The Federal System in Australia Part 2

Vertical Fiscal Imbalance

Vertical fiscal imbalance is used to refer to the imbalance in finances between State and Federal Governments. It is estimated, for example, the States raise 20% of taxes collected in Australia, with 80% collected by the Commonwealth, even though the spending of these taxes is approximately 50% each. Again, VFI is attributed to various sections of the Constitution and several High Court decisions that favour the centralist system.

s. 90 gives exclusive powers to the Federal Government over customs, excise and bounties. This section was upheld in Ha v. New South Wales (1997) where NSW attempted to make tobacco sellers pay a licence fee. The majority ruled in favour of a very broad definition of excise, i.e. a tax on the sale or production of goods before consumption, disregarding whether or not it was produced locally. The minority held to the legalist definition of excise, a tax specifically on locally produced goods. This broad definition of excise allowed the Federal Government to raise more revenue whilst barring the States from it.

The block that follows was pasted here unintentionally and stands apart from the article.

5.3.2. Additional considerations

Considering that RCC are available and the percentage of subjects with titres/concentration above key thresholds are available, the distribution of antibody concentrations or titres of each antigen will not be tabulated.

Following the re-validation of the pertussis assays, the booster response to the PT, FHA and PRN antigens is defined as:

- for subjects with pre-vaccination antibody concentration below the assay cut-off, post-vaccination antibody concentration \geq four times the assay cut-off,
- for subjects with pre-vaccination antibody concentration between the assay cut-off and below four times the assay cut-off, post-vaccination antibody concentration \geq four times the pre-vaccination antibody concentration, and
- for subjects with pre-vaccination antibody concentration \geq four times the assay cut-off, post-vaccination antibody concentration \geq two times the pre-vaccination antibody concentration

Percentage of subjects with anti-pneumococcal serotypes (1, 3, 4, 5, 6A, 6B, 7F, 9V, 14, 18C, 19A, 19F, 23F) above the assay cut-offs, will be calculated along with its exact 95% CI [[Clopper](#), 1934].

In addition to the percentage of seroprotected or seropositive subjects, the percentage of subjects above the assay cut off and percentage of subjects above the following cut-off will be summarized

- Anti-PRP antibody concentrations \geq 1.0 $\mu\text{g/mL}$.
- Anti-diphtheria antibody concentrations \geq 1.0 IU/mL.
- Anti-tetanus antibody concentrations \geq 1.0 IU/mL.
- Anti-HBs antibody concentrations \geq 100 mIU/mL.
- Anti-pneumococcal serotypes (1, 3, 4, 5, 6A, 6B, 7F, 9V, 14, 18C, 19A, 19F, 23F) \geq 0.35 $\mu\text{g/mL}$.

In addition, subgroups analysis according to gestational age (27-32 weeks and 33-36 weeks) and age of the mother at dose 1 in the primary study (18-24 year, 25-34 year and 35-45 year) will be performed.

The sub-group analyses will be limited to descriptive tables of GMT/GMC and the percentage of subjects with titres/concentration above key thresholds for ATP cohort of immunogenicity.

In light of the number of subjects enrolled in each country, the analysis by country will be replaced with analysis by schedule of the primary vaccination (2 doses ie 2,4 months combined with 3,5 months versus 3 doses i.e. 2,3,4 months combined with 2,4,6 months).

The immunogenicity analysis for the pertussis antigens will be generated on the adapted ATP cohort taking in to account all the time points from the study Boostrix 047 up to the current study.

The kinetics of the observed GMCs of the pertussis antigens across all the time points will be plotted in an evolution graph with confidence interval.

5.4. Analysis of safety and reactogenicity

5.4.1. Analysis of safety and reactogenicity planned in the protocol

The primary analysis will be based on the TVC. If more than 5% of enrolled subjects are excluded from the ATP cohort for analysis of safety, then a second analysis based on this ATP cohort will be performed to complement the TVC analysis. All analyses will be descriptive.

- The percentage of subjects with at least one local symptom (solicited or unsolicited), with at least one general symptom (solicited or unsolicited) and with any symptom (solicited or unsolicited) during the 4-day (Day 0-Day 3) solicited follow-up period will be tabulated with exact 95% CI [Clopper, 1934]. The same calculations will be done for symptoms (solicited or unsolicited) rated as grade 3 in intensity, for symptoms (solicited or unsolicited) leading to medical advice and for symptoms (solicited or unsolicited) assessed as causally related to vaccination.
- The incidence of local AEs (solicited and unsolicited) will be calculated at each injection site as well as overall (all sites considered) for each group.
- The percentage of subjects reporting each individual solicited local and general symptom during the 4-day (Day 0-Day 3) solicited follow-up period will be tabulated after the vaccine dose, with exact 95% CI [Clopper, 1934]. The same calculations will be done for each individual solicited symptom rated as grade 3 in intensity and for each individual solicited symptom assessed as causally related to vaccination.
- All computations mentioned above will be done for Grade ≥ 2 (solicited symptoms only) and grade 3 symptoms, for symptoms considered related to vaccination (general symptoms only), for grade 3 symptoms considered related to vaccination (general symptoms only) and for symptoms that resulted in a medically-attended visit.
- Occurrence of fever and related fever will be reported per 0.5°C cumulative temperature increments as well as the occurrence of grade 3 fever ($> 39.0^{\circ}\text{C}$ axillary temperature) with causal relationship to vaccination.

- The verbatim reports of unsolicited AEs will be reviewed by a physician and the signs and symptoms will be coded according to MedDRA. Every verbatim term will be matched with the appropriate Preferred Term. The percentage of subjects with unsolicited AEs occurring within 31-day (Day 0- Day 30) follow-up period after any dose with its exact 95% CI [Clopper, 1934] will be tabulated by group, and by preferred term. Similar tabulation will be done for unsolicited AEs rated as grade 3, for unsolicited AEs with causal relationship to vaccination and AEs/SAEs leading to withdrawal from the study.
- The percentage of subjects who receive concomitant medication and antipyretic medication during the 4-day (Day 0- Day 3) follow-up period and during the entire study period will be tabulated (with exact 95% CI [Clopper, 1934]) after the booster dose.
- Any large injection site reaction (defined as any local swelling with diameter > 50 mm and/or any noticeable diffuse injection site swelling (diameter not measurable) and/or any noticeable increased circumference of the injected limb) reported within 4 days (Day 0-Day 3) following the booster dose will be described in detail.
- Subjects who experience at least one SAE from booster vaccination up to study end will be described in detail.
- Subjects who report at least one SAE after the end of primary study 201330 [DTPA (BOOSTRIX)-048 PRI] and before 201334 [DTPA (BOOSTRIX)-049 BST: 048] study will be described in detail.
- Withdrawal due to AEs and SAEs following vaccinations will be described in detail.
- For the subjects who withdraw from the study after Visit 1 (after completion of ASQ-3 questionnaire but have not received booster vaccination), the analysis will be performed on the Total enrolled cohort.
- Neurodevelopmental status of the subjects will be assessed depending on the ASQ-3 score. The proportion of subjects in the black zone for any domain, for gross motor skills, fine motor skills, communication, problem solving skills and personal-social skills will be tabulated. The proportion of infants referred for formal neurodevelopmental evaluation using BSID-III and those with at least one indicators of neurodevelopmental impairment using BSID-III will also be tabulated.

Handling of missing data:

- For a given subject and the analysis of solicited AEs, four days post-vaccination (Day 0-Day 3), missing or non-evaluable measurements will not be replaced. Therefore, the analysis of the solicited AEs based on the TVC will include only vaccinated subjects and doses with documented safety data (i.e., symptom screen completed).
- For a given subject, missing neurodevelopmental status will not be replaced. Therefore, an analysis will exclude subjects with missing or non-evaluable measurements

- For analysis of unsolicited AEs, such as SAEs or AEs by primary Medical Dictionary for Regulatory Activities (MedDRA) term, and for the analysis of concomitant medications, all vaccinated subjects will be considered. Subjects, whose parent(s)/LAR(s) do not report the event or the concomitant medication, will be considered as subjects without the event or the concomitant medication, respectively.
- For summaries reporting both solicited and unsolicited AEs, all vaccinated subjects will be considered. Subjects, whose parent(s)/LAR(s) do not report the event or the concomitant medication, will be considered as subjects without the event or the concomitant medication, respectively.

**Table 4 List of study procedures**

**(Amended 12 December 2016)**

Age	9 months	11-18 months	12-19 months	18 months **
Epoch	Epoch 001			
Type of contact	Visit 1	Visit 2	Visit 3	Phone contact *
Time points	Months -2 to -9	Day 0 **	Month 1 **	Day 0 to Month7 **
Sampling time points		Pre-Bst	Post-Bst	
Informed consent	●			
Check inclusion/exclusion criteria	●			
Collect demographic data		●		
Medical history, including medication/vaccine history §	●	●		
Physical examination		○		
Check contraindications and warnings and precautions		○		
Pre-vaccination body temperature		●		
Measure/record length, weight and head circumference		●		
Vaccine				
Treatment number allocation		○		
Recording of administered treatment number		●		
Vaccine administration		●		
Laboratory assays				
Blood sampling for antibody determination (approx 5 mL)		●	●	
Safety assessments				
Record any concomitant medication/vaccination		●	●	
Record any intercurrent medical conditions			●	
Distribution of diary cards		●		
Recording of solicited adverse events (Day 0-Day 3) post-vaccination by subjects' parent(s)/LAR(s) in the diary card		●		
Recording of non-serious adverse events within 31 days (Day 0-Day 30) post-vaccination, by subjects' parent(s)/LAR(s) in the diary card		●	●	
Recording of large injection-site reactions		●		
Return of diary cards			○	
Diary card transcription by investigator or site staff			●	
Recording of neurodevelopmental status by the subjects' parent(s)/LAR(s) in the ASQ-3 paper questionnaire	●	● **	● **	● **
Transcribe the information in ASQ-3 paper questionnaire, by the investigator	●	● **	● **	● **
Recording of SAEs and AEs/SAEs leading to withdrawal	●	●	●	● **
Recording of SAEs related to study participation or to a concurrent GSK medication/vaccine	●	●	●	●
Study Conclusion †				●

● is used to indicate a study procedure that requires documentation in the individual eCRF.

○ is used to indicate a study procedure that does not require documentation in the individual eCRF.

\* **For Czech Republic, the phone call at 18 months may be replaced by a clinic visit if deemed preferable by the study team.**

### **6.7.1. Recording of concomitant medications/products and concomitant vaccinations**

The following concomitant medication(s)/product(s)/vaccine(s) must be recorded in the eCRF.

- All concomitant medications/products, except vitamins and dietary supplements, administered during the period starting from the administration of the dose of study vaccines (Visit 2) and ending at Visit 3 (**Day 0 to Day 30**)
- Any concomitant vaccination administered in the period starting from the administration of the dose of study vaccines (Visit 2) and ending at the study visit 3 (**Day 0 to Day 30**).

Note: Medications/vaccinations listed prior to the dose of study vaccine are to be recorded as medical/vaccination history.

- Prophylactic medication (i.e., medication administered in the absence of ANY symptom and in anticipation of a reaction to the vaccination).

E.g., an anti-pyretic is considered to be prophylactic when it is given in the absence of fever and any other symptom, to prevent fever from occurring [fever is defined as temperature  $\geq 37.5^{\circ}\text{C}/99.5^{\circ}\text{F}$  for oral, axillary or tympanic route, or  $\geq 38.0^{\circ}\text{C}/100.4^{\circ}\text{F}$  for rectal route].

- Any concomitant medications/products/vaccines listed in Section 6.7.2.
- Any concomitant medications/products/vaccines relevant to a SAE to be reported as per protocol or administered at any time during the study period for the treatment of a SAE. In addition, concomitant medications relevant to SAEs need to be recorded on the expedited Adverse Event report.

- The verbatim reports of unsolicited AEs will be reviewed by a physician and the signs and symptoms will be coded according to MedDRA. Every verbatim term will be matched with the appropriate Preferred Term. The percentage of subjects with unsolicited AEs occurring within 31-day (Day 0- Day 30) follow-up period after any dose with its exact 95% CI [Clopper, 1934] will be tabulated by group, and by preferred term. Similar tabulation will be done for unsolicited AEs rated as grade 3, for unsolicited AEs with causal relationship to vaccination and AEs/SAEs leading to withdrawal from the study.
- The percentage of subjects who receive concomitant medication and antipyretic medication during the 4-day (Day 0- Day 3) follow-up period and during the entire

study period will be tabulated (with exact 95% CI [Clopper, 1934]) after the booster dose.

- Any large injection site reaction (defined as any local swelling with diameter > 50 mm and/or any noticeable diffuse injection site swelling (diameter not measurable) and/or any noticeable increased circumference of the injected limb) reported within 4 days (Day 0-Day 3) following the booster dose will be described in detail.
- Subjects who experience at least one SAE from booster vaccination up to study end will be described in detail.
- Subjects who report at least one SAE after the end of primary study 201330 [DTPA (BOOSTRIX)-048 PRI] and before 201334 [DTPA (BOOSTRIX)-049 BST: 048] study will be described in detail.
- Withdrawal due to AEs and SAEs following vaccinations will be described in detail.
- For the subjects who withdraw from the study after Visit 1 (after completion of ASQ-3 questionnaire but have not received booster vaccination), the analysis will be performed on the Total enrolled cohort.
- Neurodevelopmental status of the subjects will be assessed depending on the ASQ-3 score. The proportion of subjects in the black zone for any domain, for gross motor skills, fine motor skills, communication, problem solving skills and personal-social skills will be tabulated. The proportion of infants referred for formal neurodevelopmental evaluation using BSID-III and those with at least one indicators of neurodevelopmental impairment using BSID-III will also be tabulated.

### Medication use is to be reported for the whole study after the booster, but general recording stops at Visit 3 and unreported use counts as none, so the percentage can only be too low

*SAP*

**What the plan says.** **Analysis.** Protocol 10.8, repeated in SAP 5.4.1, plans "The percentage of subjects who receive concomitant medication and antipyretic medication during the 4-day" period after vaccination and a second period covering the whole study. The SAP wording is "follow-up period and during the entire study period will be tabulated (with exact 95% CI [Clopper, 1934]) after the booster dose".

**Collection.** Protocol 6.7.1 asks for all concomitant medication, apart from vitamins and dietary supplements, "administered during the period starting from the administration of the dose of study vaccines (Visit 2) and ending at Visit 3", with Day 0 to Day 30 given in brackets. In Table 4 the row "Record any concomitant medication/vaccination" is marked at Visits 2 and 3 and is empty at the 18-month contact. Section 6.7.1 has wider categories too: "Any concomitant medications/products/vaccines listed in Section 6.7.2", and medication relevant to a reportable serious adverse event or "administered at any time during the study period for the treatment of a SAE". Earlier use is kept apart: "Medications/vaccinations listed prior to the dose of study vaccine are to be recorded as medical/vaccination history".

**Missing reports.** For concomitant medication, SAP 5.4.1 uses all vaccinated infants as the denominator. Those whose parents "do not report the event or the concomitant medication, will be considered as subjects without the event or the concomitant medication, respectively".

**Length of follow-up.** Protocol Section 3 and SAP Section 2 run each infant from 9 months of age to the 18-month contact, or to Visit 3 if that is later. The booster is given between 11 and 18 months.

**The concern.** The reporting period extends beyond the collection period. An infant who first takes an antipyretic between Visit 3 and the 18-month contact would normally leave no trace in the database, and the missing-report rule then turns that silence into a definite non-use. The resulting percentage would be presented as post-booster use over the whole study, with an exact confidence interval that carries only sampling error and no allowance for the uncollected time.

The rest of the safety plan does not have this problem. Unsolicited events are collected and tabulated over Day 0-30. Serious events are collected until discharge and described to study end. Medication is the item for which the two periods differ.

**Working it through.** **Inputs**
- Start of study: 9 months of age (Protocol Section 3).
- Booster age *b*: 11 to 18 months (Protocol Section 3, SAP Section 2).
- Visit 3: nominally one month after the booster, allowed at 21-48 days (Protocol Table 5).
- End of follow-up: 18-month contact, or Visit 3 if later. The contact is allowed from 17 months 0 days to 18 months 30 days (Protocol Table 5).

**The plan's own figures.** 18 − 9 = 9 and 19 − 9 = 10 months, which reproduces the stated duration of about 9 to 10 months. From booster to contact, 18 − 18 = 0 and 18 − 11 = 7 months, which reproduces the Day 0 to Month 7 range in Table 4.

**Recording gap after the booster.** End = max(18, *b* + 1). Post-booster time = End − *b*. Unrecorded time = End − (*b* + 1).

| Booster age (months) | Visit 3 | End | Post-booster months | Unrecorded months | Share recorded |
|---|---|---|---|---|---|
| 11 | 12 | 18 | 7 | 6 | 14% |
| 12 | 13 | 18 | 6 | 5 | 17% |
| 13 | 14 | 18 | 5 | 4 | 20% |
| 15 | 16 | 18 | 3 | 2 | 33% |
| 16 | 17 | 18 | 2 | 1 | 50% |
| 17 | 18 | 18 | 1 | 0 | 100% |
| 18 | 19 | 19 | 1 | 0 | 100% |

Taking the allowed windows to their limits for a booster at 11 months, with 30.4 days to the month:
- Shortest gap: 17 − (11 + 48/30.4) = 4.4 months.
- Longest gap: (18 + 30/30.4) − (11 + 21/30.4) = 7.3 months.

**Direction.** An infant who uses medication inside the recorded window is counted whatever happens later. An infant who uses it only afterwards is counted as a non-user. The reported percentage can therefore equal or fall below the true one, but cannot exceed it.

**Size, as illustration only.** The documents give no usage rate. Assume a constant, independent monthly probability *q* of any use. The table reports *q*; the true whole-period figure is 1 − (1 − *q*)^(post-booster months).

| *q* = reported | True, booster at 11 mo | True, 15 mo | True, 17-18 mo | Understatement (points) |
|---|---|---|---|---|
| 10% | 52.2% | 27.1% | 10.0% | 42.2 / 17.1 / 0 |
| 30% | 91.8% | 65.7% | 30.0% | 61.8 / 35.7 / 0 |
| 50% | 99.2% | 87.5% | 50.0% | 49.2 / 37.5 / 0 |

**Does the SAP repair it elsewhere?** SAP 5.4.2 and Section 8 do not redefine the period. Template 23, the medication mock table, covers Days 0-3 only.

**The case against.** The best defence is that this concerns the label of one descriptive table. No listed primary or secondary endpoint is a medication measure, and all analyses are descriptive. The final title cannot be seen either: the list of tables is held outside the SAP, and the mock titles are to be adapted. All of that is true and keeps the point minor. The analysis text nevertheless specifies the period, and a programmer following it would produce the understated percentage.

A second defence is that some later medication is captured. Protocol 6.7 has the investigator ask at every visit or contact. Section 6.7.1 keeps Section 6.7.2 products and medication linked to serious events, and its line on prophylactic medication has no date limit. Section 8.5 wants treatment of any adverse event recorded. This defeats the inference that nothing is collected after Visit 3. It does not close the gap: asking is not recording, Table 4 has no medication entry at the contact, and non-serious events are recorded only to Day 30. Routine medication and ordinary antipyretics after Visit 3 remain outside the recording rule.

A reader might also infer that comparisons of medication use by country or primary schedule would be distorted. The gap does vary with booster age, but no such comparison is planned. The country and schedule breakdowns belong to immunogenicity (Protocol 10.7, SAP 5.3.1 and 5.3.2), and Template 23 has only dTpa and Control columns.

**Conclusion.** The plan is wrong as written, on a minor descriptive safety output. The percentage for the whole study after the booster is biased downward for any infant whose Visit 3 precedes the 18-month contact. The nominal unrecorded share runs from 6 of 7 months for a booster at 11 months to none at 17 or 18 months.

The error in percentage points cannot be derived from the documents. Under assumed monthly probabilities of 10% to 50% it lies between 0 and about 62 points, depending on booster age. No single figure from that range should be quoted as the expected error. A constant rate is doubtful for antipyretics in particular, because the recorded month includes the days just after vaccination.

The High Court cases South Australia v. Commonwealth (1942) and Victoria v. Commonwealth (1952) concerned s. 51 (ii) and the power to raise taxes. During WWII, the Federal Government persuaded the States to allow it to claim income tax first so that it could support the war effort. When the war ended, the Federal Government retained the power, causing outrage amongst the States.

When they took it to the High Court, the Court ruled that, although taxation is a concurrent power, the Commonwealth had first go at income tax. The States could raise their own income taxes if they wished, but the Income Tax Act 1942 precluded this eventuality by making the tax rate so high that it would be politically impossible for the States to raise their own taxes. The Commonwealth would give away the extra money in the form of grants, which leads to more fiscal imbalance and ultimately the undermining of a federal system.

Grants may sound innocent, but s. 96 of stipulates that the Commonwealth may attach conditions to the money it gives to the States. There are general purpose grants, where the States may spend it on anything they want (usually funded by GST revenue); tied grants, where the money must be used in a specific area or by a certain department, e.g. Health or Education; and specific purpose grants, where the money must be used for a specific project, such as the construction of Fiona Stanley Hospital.

This means that the Federal Government may set terms and conditions to the money that they grant, and may even threaten to withhold funding if the States do not comply. They can also promise States more funds, all of which leads to vertical fiscal imbalance.

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